The ancient Agora of Athens can be found in the northern slope of the Acropolis and it is a great destination to go for history lovers. The ancient Agora is an enormous green area between Monastiraki and the Acropolis and it is among the few archaeological sites in the world with a train running through it.
The Agora of Athens was a marketplace and most of the stalls, shrines, and buildings in the area are now in ruins. The Agora of Athens was the center of life during the ancient times in Athens as Pericles, Socrates, Plato, and lots of philosophers once gathered, talked and who knows they might have chilled with Pasatempo and fistikia.
The ancient Agora of Athens offers tourists the chance to escape from the hustle and bustle of the city while exploring a large archaeological space surrounded by iconic ruins and several winding pathways. You can easily visit the ancient Agora from the Acropolis and you will find lots of cafes, shops, and restaurants that you can explore. Some of the best places not to miss while in the ancient Agora are listed below.
Temple of Hephaestus (460-415 BC) is also in Agora of Athens
This is among the top destination to go while in Ancient Agora and it will leave you mesmerized. The temple is an ancient building as it was commissioned by Pericles and opened in 415BC which was two years before the Parthenon and other major building projects of the Golden Age Athens started. You are going to find the temple on the small hill that is direct across the Stoa of Attalos. The building is among the most photographed buildings in Athens after Parthenon. The building is also among the most intact ancient buildings that you can explore and this is mainly because it was converted from a pagan temple to a church. It was thought that the temple was dedicated to the mythical King Theseus but it was later refuted. The temple was named after Hephaestus, the God of volcanoes and metal workers and you will find ruins of workshops and foundries that were excavated in the area.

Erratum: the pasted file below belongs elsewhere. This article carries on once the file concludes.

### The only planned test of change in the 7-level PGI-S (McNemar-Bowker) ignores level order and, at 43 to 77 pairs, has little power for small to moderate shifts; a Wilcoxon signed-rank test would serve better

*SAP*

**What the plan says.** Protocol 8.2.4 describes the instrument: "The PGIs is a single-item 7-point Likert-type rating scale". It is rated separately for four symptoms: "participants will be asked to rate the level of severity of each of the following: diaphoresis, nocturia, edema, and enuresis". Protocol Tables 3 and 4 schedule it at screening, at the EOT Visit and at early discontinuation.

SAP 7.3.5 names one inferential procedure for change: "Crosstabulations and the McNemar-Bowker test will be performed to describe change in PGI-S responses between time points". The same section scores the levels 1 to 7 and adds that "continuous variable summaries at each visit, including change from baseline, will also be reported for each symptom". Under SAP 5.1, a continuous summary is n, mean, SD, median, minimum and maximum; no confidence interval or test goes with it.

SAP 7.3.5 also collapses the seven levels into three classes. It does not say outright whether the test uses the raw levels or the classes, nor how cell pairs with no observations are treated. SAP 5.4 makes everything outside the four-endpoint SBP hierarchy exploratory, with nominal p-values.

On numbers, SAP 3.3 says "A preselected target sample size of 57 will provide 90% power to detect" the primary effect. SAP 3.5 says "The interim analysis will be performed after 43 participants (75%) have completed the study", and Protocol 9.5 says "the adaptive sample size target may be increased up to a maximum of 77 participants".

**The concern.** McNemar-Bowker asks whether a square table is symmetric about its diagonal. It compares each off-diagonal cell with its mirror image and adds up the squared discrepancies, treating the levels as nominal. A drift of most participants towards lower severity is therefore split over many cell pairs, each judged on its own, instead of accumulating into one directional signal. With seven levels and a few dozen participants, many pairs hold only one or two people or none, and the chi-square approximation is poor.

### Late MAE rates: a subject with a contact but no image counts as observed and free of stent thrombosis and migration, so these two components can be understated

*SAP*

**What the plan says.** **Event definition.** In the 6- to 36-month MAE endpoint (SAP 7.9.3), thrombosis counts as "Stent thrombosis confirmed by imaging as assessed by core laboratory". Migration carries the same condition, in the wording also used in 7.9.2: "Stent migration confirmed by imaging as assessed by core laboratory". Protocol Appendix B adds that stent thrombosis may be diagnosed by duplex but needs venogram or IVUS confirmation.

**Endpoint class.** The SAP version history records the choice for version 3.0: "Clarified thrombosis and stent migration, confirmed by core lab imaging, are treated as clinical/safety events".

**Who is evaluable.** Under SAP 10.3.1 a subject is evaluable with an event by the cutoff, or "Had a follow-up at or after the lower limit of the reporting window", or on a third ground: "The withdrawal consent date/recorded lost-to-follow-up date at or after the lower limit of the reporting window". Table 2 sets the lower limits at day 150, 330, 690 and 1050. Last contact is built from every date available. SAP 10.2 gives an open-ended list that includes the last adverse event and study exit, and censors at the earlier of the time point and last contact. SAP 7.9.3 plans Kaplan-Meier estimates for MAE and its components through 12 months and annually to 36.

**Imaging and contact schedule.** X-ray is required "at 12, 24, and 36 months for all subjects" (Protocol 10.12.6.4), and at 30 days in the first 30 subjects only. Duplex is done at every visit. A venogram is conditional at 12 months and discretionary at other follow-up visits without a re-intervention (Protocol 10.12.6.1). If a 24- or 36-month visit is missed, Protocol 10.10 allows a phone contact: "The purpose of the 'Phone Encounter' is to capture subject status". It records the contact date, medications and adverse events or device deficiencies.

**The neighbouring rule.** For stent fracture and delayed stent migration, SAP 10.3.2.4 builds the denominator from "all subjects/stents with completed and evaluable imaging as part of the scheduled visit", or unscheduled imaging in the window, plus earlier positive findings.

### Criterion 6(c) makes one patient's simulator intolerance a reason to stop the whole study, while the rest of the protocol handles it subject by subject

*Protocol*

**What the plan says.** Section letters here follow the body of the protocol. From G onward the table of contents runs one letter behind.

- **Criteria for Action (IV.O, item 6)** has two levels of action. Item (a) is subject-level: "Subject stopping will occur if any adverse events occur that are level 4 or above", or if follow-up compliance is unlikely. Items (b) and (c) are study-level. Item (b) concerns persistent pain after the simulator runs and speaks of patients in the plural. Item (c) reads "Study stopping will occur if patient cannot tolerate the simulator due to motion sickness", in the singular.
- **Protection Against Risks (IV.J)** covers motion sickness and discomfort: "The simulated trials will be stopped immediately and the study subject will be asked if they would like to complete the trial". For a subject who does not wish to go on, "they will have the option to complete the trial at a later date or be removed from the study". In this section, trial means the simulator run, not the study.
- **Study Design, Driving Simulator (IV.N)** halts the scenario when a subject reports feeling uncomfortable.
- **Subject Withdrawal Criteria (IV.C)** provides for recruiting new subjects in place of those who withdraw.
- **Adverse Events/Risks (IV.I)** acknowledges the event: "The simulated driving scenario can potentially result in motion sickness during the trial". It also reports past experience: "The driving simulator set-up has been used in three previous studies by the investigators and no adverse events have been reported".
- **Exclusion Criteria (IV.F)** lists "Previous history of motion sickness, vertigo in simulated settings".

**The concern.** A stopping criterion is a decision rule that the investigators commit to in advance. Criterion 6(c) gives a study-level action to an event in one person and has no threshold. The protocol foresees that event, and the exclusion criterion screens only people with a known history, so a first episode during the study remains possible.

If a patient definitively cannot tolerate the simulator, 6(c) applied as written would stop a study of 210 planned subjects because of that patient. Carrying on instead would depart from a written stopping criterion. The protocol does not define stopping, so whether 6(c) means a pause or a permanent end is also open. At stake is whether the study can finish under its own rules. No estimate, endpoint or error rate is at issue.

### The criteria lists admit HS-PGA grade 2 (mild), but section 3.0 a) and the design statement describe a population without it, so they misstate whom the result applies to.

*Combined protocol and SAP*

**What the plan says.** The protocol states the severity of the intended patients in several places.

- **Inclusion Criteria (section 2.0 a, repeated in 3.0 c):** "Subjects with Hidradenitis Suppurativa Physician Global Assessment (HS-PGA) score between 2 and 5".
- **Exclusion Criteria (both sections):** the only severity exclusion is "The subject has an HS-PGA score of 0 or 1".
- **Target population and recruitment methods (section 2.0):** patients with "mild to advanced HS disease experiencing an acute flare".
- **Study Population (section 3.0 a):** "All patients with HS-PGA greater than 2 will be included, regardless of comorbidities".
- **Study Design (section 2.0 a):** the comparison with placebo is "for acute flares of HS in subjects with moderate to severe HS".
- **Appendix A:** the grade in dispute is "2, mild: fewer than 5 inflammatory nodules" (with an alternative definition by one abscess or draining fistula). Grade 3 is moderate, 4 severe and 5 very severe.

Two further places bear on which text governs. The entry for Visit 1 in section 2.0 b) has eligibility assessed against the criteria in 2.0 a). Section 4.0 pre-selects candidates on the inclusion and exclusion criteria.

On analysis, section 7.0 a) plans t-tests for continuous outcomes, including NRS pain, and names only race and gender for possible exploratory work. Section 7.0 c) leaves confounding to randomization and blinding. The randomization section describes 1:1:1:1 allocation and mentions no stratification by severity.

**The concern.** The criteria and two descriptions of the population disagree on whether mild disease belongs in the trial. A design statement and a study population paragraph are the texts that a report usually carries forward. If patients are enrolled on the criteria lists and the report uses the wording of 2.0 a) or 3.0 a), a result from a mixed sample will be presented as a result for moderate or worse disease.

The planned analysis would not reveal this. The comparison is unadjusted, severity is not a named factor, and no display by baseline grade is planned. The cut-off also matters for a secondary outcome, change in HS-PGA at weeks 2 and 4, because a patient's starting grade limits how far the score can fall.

Did you know that in Agora of Athens you can find Stoa of Attalos (159 – 138 BC)
You will easily notice this building if you stand on the Acropolis or sit in one of the cafes or restaurants located on lower Adrianou Street. The Stoa of Attalos was built during the second century but the building found there is a reconstruction of the ancient building and was completed in 1956 by the American School of Classical Studies. You are going to see the ruins of the original building but the building is now used as an archaeological site. Although the building there is not the original building, it is mind-blowing and houses fascinating artifacts from the Neolithic to the Ottoman periods. The original building was constructed by King Attalos II of Pergamon that ruled between 159BC and 138BC before it was demolished by Heruli in 267.
Byzantine Church of the Holy Apostles
You are going to find the restored Byzantine Church of the Holy Apostles that was constructed in 1000 AD in the upper region of the Ancient Agora. The church along with the Temple of Hephaestus is the only building that is still intact in the ancient Agora. The church has a byzantine architecture and you will find pieces of marble from ancient temples and buildings that were demolished by the early Christians because they were pagan. The church was constructed on the ruins of a second-century Nymphaeum which is a monument that honors the nymphs. The church was also restored during the late 19th century as new extensions were added but they were later removed during the restoration work in 1950 which makes it look like it was originally. The church houses some 17th and 18th-century wall frescoes that you can explore.
There is a plethora of monuments and ruins of ancient buildings throughout the ancient Agora of Athens such as the remains of the ancient streets. You are going to find trees and wildlife in the ancient streets which makes it look like you are in a park.
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